I’ve included my elder son’s fall/winter 2017 capsule as a guideline only. Individual characteristics, such as climate, religion, family activities and laundry schedule will impact the make-up of another kid’s closet.

Shoes:

  • athletic shoes
  • winter boots
  • “nicer” shoes

Misc.:

  • backpack

Hats:

  • sun hat / baseball cap
  • winter hat

Coats/Jackets:

  • Light weight rain jacket
  • Heavy weight winter coat

Snow Gear:

  • snow pants
  • snow gloves

School Clothes:

  • 2 sweaters/jumpers/hoodies
  • 5 long-sleeved shirts
  • 1-2 plain long-sleeved shirts (for layering with short-sleeves)
  • 5 short-sleeved shirts
  • 5 pairs of pants (with elastic, simple waist bands)
  • 5 pairs socks (at least)
  • 5 pairs underwear (at least)

Emergency Clothes:

  • For school:
    • 1 pair of pants
    • 1 t-shirt
    • 1 pair of underwear
    • 1 pair of socks
  • For diaper bag or car (when out and about):
    • 1 pair of pants
    • 1 t-shirt
    • 1 pair of underwear
    • 1 pair of socks

Home:

  • 4 sets of Pjs (minimum)
  • 3-7 pairs of socks
  • 3-7 pairs underwear
  • 3-7 pairs “play” pants
  • 3-7 pairs “play” shirts

I believe strongly in the concept of “play” clothes for younger children. The reason is that having clothes that they can really get messy in allows for more fun and less parental anxiety. I usually down grade school clothes that get damaged.

I don’t normally need to cull the number of play clothes my son owns. As he is still rapidly growing, I feel that he outgrows them too quickly for them to become too numerous.

I also don’t cull an item until I have found it’s replacement. For example, we will need to get my son a new pair of snow pants, but until we’ve gotten it, his old one remains in the closet (He could still be stuffed into it!).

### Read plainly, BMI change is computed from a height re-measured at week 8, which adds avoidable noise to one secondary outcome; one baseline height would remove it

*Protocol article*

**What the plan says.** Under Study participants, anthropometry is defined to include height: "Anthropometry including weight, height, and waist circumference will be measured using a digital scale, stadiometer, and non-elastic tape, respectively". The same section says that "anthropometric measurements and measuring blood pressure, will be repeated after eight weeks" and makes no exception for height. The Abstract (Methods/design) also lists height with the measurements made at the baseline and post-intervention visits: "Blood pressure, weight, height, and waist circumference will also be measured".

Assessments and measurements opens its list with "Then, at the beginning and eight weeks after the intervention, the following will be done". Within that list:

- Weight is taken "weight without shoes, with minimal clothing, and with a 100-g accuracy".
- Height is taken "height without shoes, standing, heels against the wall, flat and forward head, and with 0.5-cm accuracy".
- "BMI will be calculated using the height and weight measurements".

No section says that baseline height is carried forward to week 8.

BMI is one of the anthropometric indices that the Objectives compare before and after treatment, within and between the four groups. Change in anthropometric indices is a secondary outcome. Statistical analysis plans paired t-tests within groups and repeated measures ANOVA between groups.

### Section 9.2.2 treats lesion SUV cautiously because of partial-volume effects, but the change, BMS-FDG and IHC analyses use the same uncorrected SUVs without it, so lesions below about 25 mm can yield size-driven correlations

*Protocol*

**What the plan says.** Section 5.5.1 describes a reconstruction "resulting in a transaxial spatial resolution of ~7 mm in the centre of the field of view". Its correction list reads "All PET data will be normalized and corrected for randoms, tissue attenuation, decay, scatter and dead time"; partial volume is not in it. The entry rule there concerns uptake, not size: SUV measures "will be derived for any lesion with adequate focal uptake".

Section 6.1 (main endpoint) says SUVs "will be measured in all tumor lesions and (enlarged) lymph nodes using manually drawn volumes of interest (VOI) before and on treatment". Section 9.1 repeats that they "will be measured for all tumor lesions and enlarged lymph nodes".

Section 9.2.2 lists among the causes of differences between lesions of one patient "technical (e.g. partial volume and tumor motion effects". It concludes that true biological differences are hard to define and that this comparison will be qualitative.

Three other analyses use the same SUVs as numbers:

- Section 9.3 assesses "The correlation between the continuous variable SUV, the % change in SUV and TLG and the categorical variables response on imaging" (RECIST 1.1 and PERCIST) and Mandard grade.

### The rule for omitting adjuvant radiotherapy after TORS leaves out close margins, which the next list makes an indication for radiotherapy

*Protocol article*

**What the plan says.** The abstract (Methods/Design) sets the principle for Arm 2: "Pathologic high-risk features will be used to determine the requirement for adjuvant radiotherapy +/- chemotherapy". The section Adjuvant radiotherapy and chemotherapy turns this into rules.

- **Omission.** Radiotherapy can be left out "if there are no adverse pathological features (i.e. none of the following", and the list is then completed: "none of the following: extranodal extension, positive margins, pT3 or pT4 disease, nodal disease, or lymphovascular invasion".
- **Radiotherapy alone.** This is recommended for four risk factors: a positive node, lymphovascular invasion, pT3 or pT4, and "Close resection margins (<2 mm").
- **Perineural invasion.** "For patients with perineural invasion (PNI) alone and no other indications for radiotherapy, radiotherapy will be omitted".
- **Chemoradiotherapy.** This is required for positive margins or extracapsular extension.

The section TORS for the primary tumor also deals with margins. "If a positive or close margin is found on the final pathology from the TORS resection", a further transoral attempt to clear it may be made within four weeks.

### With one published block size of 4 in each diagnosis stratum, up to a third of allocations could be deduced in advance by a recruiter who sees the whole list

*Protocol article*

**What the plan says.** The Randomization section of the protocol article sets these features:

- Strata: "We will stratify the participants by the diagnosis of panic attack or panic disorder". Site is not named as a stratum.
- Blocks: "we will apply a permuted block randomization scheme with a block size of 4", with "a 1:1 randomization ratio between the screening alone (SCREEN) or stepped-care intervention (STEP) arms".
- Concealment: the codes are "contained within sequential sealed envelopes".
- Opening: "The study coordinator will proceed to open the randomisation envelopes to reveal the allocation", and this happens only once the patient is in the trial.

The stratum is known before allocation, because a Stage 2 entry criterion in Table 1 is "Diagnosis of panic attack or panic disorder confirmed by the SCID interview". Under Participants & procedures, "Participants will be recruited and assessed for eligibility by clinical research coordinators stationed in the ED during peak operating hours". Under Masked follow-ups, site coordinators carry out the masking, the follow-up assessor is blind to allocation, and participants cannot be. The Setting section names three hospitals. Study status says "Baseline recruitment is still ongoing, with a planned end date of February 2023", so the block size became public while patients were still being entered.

If you have a school-aged kid, have you though about setting him or her up with a capsule wardrobe? What would be your essentials? How might you change it up for a girl? Let me know in the comments below and until next time,

Happy Parenting!

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Cat Food: A Lesson in Minimalism

My cat began avoiding her dried food. I was worried, so I bought one of those multi-packs of cans, a three pack of lids to house left-overs in, and I collected a few pieces of plastic cutlery with which to scoop out the meaty mess.

My cat was quite pleased with the addition of wet food to her diet.

While I was glad she was eating, I quickly grew to hate the additional work. As a long time vegetarian, I liked the dried kibble because I could ignore the more visceral proof that my roommate was a meat-eater.

But of course, I would now have to keep the slop as hygienic as possible. I chose to spray the cans with the diaper sprayer attached to my toilet and wash her dishes in the bathroom sink. Anything to keep my food surfaces from contamination.

Enter Minimalism

This is where minimalism enters our story. When I bought the cat can lids, they only came in a three pack and I also had multiple pieces of plastic cutlery. The facts that I hated the chore and that I had extra pieces meant that I could be lazier about cleaning. I would wait until my three lids ran out before washing her dishes. And, after three to six days, those dishes were worse than unpleasant.